36 F.3d 536, 539 (6th Cir. 1994) (citation omitted)). “The relevant, dispositive inquiry in determining whether a right is clearly established is whether it would be clear to a reasonable officer
that his conduct was unlawful in the situation he confronted.” Saucier v. Katz, 533 U.S. 194, 202
Generically, “both the right to be free from unreasonable seizures and to be free from the
use of excessive force under the Fourth Amendment are clearly established.” Adams, 31 F.3d t
386 (internal citations omitted). More specifically, the use of a takedown on an unrestrained,
non-fleeing, non-violent suspect has been held, in materially similar circumstances, to be objectively unreasonable. See McCaig v. Raber, 515 F. App'x 551, 553 (6th Cir. February 21, 2013).
In McCaig, the officer bear hugged the suspect and “while lifting him up and executing a leg
sweep, ‘slamm[ed]’ [the plaintiff] to the ground back-first.” Id. The plaintiff in McCaig was
slammed with such force that he broke his wrist. Id. Admittedly, the force in McCaig was more
force than in this case. But in this case, the arm-bar takedown led to the plaintiff going face first
into the ground rather than back-first. Another distinction is that the plaintiff in McCaig said he
would “I’ll go easily.” Id. Aldrich never offered compliance; when commanded to the ground, he
said “for what?” But in both cases, the trigger that caused the officer to escalate his use of force
was a tensing up or jerking away that was at least arguably caused by the officers themselves and
could easily be construed as a natural, involuntary reaction and not an attempt to flee. Id.
McCaig is a materially similar case that gave Officer Singleton fair warning.
Other similar cases involved a higher degree of force than the arm-bar takedown used
here, but nearly all those cases involved more resistance, either passively of not. The only case
that involved arguably less force is Lustig, where a police officer repeatedly raised a handcuffed
suspect’s hands high behind her body, which caused serious pain and possibly permanent injury.
211 F. App'x at 371. While the “arm-bar takedown” may be low on the CPD force continuum, it
could actually generate significant injury, particularly if an arrestee is unable to brace themselves
with a free hand as they fall face first into the ground with an officer on their back. That appeared to be the case here, and Aldrich suffered cuts to his head as a result. The arm-bar
takedown here was a significant use of force. “Because it was clearly established that the use of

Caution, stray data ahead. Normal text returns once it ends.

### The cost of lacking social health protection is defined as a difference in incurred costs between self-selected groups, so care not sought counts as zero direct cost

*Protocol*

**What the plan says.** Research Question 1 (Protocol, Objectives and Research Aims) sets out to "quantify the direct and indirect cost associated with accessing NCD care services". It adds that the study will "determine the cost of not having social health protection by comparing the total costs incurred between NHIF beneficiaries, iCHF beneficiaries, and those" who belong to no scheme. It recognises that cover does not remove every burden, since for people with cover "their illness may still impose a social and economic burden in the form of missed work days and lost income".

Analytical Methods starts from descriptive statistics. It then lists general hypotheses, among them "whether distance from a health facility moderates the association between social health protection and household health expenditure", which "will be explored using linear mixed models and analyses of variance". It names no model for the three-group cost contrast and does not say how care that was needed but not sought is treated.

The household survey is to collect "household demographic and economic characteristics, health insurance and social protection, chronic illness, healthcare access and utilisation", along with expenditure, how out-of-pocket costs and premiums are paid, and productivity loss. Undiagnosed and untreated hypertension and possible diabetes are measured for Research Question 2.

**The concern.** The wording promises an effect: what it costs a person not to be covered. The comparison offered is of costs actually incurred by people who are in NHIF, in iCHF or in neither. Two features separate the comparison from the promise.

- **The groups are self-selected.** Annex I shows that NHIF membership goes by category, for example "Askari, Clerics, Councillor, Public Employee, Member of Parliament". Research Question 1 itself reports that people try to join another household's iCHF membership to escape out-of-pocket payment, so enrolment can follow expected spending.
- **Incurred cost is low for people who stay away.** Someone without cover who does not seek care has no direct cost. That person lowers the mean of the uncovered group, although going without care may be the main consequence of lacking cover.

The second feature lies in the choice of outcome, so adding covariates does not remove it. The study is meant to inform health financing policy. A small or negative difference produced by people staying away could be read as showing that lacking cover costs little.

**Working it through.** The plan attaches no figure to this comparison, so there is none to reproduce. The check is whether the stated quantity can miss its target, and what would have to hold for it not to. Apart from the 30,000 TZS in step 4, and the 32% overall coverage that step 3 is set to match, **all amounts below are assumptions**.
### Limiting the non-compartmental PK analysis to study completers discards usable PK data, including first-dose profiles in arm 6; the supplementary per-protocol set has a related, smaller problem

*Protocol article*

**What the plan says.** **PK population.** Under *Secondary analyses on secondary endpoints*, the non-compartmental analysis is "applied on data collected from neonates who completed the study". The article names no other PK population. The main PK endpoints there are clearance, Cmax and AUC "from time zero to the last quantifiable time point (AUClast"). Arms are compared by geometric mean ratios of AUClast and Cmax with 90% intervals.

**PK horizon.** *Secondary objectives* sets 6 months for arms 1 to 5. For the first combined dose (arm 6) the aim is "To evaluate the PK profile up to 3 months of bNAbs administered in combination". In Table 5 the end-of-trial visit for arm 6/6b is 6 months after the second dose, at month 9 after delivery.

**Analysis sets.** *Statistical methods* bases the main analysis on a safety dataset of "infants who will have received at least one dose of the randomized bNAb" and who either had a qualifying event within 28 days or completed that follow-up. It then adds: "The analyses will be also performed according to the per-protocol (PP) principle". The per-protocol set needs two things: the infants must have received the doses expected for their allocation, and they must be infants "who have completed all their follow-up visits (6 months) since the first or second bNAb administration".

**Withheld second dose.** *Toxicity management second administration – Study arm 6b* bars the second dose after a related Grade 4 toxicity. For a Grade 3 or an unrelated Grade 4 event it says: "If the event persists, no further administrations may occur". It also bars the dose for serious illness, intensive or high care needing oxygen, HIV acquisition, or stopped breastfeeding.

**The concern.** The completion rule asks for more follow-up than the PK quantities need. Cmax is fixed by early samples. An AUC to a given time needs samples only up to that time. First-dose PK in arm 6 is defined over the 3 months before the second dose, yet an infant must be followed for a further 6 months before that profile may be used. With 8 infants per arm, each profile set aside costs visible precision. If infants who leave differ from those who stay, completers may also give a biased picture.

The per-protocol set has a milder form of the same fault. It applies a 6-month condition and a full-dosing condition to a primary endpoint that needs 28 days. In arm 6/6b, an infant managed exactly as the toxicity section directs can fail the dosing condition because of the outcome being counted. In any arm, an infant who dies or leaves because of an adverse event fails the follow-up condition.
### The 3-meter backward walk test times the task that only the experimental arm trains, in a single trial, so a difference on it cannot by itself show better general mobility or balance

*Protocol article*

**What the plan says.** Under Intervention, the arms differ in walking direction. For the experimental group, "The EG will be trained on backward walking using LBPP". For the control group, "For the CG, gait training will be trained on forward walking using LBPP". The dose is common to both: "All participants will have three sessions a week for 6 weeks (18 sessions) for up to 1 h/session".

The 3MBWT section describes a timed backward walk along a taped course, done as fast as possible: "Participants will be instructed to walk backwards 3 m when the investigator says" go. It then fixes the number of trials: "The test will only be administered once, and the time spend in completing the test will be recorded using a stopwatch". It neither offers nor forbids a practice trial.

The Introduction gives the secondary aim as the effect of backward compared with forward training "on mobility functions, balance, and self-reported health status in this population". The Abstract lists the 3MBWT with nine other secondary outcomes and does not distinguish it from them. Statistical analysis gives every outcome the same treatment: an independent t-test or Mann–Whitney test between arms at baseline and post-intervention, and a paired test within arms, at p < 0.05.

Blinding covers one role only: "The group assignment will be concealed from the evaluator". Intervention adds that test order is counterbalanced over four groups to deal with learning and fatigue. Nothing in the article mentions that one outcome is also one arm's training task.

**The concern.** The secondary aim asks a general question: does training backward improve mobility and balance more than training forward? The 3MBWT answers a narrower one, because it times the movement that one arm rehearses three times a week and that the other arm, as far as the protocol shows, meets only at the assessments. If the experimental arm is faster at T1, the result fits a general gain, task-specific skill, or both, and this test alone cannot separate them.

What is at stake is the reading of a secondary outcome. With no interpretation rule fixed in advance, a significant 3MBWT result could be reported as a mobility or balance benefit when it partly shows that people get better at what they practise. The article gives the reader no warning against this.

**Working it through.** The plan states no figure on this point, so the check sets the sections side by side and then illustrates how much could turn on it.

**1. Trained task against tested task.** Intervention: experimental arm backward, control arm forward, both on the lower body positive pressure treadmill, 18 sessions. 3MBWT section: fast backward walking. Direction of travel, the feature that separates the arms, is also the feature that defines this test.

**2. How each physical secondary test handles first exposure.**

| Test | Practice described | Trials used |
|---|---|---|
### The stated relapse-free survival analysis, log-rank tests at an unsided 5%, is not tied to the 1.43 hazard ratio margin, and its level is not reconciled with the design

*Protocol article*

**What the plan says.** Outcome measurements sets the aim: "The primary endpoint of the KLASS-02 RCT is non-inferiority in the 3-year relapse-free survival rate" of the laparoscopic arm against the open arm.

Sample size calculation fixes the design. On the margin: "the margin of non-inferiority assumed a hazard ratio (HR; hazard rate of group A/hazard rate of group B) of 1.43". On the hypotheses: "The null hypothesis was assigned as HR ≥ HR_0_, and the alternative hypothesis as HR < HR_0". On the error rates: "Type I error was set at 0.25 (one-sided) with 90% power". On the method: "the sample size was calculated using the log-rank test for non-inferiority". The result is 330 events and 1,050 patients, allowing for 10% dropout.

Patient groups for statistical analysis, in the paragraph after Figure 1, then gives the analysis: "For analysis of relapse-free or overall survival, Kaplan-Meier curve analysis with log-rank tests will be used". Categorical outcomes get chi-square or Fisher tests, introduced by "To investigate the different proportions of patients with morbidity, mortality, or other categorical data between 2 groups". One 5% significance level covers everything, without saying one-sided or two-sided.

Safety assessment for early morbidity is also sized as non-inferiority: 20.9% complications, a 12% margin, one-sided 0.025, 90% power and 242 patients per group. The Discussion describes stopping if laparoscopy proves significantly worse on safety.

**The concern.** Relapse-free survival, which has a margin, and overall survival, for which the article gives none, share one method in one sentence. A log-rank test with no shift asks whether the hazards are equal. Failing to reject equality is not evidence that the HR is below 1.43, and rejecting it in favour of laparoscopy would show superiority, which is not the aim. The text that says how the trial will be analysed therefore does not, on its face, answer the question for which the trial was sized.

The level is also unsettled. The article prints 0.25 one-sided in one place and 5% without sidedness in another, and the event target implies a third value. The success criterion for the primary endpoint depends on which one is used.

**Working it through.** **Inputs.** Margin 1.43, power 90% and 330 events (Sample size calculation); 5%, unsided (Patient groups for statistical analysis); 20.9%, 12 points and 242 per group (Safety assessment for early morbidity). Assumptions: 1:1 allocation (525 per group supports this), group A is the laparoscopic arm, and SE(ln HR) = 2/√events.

significant force in response to passive resistance may constitute excessive force, and because
Plaintiff posed no safety threat to Defendant [Singleton] or to others, [Singleton] is not entitled to
summary judgment based upon qualified immunity.” Byrne v. Bero, No. CIV. 13-15118, 2015
WL 3476956, at *8 (E.D. Mich. June 2, 2015) (holding that pre-2013 caselaw clearly established
that an arm-bar takedown was excessive force on a suspect who failed to immediately obey an
officer’s commands and asked “why am I being arrested?”).
Officer Singleton’s motion for summary judgment on the basis of qualified immunity is
B. State law claim
Aldrich’s state law claims are time-barred by the statute of limitations. Aldrich stated a
claim for battery. (Compl. at ¶¶ 78–79). Under Ohio law, an action for battery must be brought
within one year after the incident. Ohio Rev. Code § 2305.111(B). The incident occurred on
April 23, 2013. The statute of limitations ran on April 23, 2014. Aldrich filed his complaint on
January 29, 2015. Therefore, Aldrich’s state law battery claim is time-barred. Aldrich makes no
attempt to argue this point.
C. Municipal liability
Aldrich alleges that the “City of Columbus was deliberately indifferent in the training,
adoption and dissemination of policies, supervision, and discipline of its officers.” (Compl. at ¶
70, 73). Specifically, Aldrich alleges that the City didn’t train its officers adequately in two areas. One: on the “use of excessive force in situations where its officers got caught up in the excitement of the moment, believed they had been treated disrespectfully, wanted to capture the
subject’s full attention and cooperation during an investigation, and viewed the subject as a repeat offender or lower-class member of society who needed to be taught a lesson.” (Id. at ¶ 69).
Two: on the “fabrication of inculpatory facts in their police reports and/or omission of material